John Steinbeck’s novella is such a staple of middle and high school reading lists that it may be easy (in my experience, at least) for it to blend into a series of vaguely recalled Western frontier archetypes typical of The American Novel, ranches and all. Unit 102’s intimately staged production of the author’s self-penned stage adaptation is above all a reminder of the book’s sensitive rendering of its mostly male figures, and if it doesn’t wholly succeed in sticking the landing when it comes to the story’s tragic conclusion, it does a very good job of putting us in Steinbeck’s weary and hopeful world.
Indeed, immediately upon stepping inside to the theatre lobby you are met with the tinny, brash sound of period-appropriate jazz, as well as the smell of the smokey outdoors. The performing space initially appears smaller than it actually is: the first scene’s cramped forest clearing (complete with sand and various brambles) gives way to the ironically far more open space of the ranch interior, achieved by a simple but very effective set transition that is worth experiencing unspoiled – kudos to MyTheatre Award-winning set designer Adam Belanger. There’s also a small, makeshift brook to the far right of the audience and away from the main action which gets a little use, but which mostly serves to make us feel immersed, in a slightly haphazard way, within the rural space of the story. Taken together, this sensory experience of the story is very effective, though it does mean that audience members inhale just as much herbal cigarette smoke as the cast.
George (Brandon Thomas) and Lennie (Marc Paci) are two unemployed ranchers on the run from their previous job in Weed, California, following Lennie’s unwitting harassment of a local woman. Bound to one another since childhood, their relationship is both strengthened and strained by the paternal role George must take with Lennie, who has the IQ of a young child, but the strength of a bear. They both dream of buying a house and living off “the fat of the land”, but with no education, the two must continue looking for ranch work, which only George is capable of rustling up for them.
The first scene, set in a forest opening where the two men take refuge, is an affectionately performed introduction to their dynamic. Both Paci and Thomas are less rough-hewn than their most famous predecessors, John Malkovich and Gary Sinise (in Sinise’s film adaptation of twenty-four years ago): Paci emphasizes the childlike and teddy bear-ish aspects of Lennie, and he gives a committed and carefully crafted performance – Lennie’s sudden transitions into violent rages are as convincing as his naive wonder. However it’s Thomas, particularly in the first half, who feels like the emotional centre of the production. He nicely articulates George’s deep frustration at having tied himself to someone he cares for so deeply but who is destined to limit his life’s potential. In a scene near the play’s midpoint where he explains their relationship to rancher colleague Slim (Jim Gilbert, tough and sensitive in equal measure), his affection and regret, almost casually deployed as if he has explained the situation many times, both to himself and other people, is conveyed beautifully.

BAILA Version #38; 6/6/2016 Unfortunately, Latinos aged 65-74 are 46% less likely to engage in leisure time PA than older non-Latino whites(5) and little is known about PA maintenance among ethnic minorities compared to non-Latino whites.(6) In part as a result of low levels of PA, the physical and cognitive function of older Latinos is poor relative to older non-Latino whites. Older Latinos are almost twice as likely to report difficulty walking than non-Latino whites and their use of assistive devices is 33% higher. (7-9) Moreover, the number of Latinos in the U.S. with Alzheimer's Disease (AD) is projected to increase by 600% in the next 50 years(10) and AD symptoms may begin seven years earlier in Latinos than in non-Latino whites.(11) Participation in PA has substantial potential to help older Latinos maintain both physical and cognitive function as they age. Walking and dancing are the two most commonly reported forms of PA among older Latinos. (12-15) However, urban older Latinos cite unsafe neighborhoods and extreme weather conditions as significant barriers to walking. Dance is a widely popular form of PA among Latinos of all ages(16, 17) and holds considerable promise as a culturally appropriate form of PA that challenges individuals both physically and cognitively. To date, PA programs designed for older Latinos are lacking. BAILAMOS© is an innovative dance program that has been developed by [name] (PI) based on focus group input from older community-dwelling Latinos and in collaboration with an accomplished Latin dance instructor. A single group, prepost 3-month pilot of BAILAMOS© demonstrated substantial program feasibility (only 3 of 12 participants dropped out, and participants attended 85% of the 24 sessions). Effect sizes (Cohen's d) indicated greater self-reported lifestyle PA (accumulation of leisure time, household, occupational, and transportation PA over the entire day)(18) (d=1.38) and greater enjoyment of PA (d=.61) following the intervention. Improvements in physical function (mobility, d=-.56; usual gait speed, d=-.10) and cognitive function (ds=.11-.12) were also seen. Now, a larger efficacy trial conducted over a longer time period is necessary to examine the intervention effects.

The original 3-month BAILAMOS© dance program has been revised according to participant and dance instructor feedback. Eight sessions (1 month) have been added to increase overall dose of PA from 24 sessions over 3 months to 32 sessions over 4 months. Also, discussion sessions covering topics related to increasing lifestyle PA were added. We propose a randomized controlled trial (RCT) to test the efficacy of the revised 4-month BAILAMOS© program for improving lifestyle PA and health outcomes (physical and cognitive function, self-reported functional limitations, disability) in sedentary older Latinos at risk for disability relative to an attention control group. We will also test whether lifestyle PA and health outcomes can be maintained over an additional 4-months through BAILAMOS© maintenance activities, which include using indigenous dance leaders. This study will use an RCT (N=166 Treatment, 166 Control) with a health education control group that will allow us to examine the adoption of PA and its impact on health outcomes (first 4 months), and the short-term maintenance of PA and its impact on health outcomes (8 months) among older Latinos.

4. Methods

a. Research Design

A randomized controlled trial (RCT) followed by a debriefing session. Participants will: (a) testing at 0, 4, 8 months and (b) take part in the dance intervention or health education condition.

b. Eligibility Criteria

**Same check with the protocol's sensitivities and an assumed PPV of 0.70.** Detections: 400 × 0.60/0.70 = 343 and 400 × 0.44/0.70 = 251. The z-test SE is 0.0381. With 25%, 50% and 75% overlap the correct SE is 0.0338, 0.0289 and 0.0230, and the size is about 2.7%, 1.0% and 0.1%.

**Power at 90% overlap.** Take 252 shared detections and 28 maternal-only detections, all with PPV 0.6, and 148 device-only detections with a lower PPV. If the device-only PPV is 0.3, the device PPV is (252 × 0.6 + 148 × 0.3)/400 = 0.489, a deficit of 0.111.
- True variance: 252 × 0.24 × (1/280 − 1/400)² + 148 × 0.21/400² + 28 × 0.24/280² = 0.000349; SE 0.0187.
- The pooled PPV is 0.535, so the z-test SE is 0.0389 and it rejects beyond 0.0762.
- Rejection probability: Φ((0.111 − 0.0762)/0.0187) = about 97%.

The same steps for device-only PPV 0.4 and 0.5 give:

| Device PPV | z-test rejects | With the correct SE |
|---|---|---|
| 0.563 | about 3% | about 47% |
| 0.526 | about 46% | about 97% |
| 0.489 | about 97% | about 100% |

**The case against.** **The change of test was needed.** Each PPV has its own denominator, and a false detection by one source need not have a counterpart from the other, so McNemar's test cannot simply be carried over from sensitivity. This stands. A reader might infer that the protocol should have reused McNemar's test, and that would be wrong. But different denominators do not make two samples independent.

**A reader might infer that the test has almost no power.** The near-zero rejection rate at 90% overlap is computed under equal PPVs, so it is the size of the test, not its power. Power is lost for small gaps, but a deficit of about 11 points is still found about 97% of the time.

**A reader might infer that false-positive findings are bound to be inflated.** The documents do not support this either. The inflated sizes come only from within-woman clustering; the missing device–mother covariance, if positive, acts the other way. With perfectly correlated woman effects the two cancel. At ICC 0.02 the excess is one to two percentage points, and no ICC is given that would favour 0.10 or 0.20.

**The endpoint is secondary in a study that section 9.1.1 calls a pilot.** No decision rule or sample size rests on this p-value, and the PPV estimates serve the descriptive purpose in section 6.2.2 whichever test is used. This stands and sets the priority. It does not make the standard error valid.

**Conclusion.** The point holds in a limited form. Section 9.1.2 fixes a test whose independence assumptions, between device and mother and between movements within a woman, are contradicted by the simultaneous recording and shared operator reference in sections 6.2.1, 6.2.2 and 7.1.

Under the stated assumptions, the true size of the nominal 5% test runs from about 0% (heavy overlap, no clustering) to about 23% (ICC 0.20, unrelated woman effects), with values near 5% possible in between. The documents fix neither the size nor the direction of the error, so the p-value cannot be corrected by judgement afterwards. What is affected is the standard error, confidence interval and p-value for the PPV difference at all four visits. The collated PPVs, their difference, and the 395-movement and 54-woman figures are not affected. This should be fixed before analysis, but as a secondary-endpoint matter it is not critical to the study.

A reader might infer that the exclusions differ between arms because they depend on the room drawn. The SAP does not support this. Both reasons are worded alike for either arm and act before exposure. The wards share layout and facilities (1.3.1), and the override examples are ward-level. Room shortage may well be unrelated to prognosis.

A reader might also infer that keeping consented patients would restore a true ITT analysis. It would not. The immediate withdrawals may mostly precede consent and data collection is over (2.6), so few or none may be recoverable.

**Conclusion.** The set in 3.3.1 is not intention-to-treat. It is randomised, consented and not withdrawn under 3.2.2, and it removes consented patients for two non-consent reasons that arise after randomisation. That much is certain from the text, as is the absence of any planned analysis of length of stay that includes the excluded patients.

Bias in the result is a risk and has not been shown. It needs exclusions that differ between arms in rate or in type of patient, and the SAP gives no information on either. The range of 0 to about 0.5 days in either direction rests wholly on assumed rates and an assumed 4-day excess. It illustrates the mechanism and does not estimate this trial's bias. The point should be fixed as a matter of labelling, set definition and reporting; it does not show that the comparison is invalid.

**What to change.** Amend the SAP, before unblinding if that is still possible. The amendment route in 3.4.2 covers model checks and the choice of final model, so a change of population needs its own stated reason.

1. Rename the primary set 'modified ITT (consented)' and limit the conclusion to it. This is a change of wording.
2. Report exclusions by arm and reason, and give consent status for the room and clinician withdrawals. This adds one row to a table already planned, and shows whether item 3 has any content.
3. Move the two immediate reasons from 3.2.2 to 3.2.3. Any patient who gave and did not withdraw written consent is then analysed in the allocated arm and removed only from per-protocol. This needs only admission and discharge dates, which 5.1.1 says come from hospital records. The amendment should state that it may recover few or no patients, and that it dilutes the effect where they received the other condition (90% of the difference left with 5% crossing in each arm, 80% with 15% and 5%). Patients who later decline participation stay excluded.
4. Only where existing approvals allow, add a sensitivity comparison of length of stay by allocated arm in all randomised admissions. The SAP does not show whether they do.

Director David Lafontaine has assembled a strong supporting cast, almost all of whom are given moments to claim to our attention. The centrepiece scene is the last one of the first half, where a night of card playing turns to violence and ultimately a strained, extremely masculine (i.e. near-silent) sympathy following the execution of a beloved but sick dog. It’s a lengthy scene that features just about all the key players, illustrating the collective frustrations and suppressed sympathies of this group of ranch workers. While everyone does an excellent job of presenting the Southern swagger and charisma we associate with these characters, it feels like a deeper level of real empathy shared between the men may have been missed. Perhaps that’s why Thomas’s tenderness stands out as much as it does in this production, and indeed that may be what is supposed to set George apart as a character.
This shouldn’t take away from the lovely work done by the cast, particularly Thom Zimerle as Candy, with a quailing voice who is just as passionate as George and Lennie in his desire for ease and escape, and Brandon McKnight as Crooks, who has a fantastic scene at the top of Act Two where he gets right to the heart of his frustrations at being excluded from post-work company because he is black. McKnight presents a neutral exterior that easily and convincingly gives way to combined fury and excitement at finally having someone (Lennie) who appears willing to offer company and a friendly ear.
Miranda MacDougall as the unnamed wife of Curley (a strong Daniel Staseff) and the only woman of the story gives an extremely vivid performance, nicely shading a character that both the ranch men and Steinbeck seem unsure of. The accident in the penultimate scene is excellently and tensely pulled off by her and Paci. However, it’s here that the energy and tragedy of the story dilutes somewhat, as Thomas seems rather unmoved by the catastrophe that has occurred and what it means, and the ending is rather abrupt – – I don’t know if Steinbeck wrote it so that the play ends a couple of beats earlier than the novella, but as it plays here it feels a touch unsatisfying as a way to leave us. Still, this is a confidently and at times quite moving production of a story that shouldn’t be relegated to a school syllabus memory.
Of Mice and Men plays until May 14th at 376 Dufferin St. Get your tickets HERE.